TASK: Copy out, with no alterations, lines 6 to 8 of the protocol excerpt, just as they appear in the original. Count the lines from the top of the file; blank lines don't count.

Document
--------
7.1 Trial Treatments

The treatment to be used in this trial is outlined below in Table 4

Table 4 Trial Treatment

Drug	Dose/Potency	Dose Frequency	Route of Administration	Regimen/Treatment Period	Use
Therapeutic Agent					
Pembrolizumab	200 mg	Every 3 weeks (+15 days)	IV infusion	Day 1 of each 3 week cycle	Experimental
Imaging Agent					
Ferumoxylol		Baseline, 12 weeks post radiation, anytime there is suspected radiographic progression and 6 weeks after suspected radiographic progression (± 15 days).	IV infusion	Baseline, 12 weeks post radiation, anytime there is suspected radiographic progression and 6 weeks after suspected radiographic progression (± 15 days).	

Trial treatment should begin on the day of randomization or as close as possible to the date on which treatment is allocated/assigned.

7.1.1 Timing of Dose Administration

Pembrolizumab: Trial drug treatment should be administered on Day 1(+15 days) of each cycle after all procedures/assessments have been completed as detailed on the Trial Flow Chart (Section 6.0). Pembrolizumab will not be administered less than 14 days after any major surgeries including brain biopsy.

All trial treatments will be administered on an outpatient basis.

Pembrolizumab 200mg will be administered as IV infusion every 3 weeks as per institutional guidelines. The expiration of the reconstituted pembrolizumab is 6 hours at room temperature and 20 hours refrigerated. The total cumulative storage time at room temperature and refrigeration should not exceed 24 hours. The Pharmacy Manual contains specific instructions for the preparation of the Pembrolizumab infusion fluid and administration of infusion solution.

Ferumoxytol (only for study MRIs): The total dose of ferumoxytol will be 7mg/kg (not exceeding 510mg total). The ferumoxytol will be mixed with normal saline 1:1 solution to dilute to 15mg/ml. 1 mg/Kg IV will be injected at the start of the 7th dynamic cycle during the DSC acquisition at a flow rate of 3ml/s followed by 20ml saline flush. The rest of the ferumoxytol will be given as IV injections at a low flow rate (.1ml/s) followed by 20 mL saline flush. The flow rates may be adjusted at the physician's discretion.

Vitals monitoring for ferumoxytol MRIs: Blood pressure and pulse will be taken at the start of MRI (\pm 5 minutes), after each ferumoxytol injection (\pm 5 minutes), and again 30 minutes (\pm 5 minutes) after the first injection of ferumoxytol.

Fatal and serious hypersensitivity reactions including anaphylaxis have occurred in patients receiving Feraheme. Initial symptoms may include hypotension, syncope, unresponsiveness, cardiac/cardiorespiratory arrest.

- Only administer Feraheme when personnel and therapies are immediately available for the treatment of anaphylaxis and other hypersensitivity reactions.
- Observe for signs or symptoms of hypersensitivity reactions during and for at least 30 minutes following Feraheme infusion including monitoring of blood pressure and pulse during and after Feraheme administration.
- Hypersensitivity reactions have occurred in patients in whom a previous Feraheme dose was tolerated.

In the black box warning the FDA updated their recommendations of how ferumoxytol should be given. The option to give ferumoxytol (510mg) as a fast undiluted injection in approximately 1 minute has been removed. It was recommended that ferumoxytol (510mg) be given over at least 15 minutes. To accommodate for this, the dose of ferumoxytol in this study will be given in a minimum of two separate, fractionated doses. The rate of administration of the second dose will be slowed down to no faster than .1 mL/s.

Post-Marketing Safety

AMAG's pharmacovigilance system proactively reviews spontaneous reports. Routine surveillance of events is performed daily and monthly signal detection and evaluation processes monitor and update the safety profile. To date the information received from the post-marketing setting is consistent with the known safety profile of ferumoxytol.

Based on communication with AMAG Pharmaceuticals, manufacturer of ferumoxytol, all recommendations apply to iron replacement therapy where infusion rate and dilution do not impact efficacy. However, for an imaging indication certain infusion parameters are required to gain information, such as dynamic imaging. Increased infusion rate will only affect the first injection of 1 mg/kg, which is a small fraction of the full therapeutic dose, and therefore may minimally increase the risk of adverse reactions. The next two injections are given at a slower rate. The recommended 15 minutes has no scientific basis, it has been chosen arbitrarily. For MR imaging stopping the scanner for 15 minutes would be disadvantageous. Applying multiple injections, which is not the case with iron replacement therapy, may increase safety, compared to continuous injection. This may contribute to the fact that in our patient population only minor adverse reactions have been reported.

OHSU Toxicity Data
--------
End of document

Pembrolizumab	200 mg	Every 3 weeks (+15 days)	IV infusion	Day 1 of each 3 week cycle	Experimental
Imaging Agent					
Ferumoxylol		Baseline, 12 weeks post radiation, anytime there is suspected radiographic progression and 6 weeks after suspected radiographic progression (± 15 days).	IV infusion	Baseline, 12 weeks post radiation, anytime there is suspected radiographic progression and 6 weeks after suspected radiographic progression (± 15 days).	